And the mouldering dust that years have made
Is a merry meal for him.
Creeping where no life is seen,
A rare old plant is the Ivy green.
Fast he stealeth on, though he wears no wings,
And a staunch old heart has he.
How closely he twineth, how tight he clings
To his friend the huge Oak Tree!
And slyly he traileth along the ground,
And his leaves he gently waves,
As he joyously hugs and crawleth round
The rich mould of dead men's graves.
Creeping where grim death hath been,
A rare old plant is the Ivy green.
Whole ages have fled and their works decayed,
And nations have scattered been;
But the stout old Ivy shall never fade,
From its hale and hearty green.
The brave old plant, in its lonely days,
Shall fatten upon the past:
For the stateliest building man can raise
Is the Ivy's food at last.
Creeping on where time has been,
A rare old plant is the Ivy green.
Charles Dickens
www.PoemHunter.com - The World's Poetry Archive 27
The Song Of The Wreck
The wind blew high, the waters raved,
A ship drove on the land,
A hundred human creatures saved
Kneel'd down upon the sand.
Threescore were drown'd, threescore were thrown
Upon the black rocks wild,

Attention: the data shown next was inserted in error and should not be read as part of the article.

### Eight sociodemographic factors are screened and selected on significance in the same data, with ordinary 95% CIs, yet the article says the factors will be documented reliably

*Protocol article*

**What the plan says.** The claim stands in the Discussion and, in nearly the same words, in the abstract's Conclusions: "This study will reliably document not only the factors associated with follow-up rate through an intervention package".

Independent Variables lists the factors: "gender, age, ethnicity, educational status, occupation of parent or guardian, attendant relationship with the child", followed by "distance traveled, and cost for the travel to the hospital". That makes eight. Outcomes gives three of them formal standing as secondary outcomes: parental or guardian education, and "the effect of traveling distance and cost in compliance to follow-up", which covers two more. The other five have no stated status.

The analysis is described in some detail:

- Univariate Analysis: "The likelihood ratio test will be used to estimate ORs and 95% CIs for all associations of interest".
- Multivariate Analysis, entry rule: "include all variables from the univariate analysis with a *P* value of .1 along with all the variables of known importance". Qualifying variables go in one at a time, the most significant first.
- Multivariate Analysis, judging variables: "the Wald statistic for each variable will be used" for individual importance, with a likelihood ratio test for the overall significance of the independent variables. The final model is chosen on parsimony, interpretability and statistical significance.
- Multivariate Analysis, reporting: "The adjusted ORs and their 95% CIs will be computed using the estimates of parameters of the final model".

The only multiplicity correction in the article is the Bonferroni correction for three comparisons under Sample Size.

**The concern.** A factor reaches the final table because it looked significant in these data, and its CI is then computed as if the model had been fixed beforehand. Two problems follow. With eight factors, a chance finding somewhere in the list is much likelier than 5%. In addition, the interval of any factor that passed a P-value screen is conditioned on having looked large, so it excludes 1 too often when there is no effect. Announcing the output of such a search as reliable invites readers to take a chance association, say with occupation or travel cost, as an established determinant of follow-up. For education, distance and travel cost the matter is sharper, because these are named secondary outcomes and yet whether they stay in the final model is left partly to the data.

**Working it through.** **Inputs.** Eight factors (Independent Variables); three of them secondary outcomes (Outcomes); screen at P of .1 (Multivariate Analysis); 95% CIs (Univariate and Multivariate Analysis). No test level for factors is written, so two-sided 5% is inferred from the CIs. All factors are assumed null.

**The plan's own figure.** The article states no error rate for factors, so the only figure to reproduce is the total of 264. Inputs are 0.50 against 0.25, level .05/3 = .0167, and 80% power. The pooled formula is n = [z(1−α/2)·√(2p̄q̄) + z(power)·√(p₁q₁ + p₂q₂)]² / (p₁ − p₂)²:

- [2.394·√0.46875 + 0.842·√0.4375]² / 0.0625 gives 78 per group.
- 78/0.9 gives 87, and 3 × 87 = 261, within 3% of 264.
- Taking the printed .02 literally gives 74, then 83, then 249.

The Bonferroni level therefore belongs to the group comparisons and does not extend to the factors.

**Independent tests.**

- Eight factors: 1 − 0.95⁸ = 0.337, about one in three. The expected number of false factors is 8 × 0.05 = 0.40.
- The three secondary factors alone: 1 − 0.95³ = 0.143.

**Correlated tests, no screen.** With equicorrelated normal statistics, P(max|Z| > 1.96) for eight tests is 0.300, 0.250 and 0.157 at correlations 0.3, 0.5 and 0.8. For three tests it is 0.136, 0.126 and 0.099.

And thus among them, left alone,
They found one helpless child.
A seaman rough, to shipwreck bred,
Stood out from all the rest,
And gently laid the lonely head
Upon his honest breast.
And travelling o'er the desert wide
It was a solemn joy,
To see them, ever side by side,
The sailor and the boy.
In famine, sickness, hunger, thirst,
The two were still but one,
Until the strong man droop'd the first
And felt his labors done.
Then to a trusty friend he spake,
'Across the desert wide,
Oh, take this poor boy for my sake!'
And kiss'd the child and died.
Toiling along in weary plight
Through heavy jungle, mire,
These two came later every night
To warm them at the fire.
Until the captain said one day
'O seaman, good and kind,
To save thyself now come away,
And leave the boy behind!'
The child was slumbering near the blaze:
'O captain, let him rest
Until it sinks, when God's own ways
Shall teach us what is best!'
They watch'd the whiten'd, ashy heap,
They touch'd the child in vain;
They did not leave him there asleep,
He never woke again.
Charles Dickens